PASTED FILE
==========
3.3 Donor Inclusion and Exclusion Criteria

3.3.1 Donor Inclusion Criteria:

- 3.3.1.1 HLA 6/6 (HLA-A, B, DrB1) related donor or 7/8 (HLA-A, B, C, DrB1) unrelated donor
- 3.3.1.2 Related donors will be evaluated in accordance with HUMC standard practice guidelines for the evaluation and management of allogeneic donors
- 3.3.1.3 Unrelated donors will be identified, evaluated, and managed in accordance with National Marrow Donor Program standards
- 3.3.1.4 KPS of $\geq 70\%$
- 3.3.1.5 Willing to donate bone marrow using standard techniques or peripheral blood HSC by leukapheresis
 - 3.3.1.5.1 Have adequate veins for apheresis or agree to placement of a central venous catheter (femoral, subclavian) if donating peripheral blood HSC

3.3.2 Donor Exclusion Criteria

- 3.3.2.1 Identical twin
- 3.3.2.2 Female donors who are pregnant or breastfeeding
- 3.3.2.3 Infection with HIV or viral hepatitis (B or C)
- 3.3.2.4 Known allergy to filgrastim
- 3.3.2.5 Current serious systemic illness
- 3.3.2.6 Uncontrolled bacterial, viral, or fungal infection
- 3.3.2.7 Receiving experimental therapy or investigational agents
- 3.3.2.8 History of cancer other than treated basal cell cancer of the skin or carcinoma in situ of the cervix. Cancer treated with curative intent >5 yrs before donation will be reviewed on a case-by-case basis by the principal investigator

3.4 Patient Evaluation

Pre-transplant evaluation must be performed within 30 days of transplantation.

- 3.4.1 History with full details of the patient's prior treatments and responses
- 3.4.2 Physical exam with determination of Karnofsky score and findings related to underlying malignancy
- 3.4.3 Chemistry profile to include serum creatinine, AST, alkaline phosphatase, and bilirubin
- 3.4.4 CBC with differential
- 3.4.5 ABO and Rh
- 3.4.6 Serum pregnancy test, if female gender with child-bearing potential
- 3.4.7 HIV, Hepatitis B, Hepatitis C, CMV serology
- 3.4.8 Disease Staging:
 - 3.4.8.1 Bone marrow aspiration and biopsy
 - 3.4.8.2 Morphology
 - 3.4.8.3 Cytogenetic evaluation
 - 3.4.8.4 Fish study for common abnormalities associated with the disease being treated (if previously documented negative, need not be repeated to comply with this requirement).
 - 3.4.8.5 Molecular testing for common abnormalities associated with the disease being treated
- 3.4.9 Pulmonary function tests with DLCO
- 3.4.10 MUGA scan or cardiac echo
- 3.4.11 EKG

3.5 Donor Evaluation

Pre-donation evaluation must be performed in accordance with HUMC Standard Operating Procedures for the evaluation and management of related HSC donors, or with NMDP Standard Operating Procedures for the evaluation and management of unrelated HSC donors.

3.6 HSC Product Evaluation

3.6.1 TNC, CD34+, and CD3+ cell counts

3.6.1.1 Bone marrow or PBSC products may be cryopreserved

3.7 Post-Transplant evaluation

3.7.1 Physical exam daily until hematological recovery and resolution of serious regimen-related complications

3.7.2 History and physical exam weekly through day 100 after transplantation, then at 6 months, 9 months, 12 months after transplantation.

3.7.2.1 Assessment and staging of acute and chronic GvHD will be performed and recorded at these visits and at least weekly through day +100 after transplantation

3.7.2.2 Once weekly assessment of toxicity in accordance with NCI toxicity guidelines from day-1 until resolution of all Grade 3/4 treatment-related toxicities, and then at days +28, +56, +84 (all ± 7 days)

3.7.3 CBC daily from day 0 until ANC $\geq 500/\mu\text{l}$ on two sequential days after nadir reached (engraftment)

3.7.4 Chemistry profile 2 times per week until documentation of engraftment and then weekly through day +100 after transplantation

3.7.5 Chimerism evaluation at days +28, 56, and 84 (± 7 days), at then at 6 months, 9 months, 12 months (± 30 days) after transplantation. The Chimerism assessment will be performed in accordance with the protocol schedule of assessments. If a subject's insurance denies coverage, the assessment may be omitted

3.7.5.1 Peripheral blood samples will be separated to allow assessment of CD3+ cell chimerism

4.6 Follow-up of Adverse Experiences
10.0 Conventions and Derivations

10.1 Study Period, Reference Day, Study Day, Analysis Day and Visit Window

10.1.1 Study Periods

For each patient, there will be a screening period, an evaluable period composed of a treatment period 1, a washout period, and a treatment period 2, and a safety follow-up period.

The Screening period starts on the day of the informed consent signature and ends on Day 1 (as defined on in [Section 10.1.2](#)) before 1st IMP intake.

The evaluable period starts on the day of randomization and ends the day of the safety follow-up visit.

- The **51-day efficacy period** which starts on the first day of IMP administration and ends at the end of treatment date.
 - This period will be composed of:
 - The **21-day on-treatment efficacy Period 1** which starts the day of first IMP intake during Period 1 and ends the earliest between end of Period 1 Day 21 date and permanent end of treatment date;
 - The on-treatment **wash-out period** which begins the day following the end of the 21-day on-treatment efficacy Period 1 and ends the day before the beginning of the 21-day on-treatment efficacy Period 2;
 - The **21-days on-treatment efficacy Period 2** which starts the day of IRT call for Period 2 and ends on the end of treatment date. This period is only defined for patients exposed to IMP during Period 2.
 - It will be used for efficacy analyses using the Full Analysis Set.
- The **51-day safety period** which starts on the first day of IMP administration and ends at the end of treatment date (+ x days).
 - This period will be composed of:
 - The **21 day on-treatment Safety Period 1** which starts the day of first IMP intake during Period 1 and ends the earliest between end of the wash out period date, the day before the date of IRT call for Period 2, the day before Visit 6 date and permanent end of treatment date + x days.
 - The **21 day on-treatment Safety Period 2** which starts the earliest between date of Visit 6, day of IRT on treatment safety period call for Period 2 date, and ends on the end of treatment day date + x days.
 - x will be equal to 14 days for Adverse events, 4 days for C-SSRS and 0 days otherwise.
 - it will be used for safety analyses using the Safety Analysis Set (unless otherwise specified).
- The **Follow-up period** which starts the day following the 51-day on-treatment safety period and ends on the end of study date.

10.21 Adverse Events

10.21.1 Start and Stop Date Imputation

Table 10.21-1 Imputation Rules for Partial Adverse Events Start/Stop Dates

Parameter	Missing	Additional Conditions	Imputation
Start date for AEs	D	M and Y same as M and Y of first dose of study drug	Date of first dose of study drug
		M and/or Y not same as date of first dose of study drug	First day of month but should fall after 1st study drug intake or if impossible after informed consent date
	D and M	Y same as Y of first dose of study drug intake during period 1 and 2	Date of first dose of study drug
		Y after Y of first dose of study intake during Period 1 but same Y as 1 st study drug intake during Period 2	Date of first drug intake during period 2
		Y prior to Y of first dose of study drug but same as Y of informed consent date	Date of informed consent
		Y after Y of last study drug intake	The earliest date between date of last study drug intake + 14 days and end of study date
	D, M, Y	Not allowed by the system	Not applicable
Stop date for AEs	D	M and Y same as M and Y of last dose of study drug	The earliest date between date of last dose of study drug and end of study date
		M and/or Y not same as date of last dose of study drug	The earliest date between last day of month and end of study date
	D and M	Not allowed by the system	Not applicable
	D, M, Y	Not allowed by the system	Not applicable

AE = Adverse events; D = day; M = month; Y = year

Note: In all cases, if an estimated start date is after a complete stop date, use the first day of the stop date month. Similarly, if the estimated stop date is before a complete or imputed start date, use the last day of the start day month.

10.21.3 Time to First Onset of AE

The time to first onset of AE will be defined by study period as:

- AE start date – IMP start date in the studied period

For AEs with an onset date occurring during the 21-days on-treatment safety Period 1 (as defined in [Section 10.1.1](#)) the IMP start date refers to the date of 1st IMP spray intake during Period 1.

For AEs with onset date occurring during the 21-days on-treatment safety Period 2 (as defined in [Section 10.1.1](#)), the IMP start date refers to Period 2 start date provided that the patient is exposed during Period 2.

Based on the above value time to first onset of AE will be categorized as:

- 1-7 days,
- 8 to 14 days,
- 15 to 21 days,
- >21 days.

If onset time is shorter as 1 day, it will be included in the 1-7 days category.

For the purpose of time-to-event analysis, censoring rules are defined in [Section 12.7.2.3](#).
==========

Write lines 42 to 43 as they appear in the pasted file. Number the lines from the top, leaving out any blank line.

3.7.1 Physical exam daily until hematological recovery and resolution of serious regimen-related complications

3.7.2 History and physical exam weekly through day 100 after transplantation, then at 6 months, 9 months, 12 months after transplantation.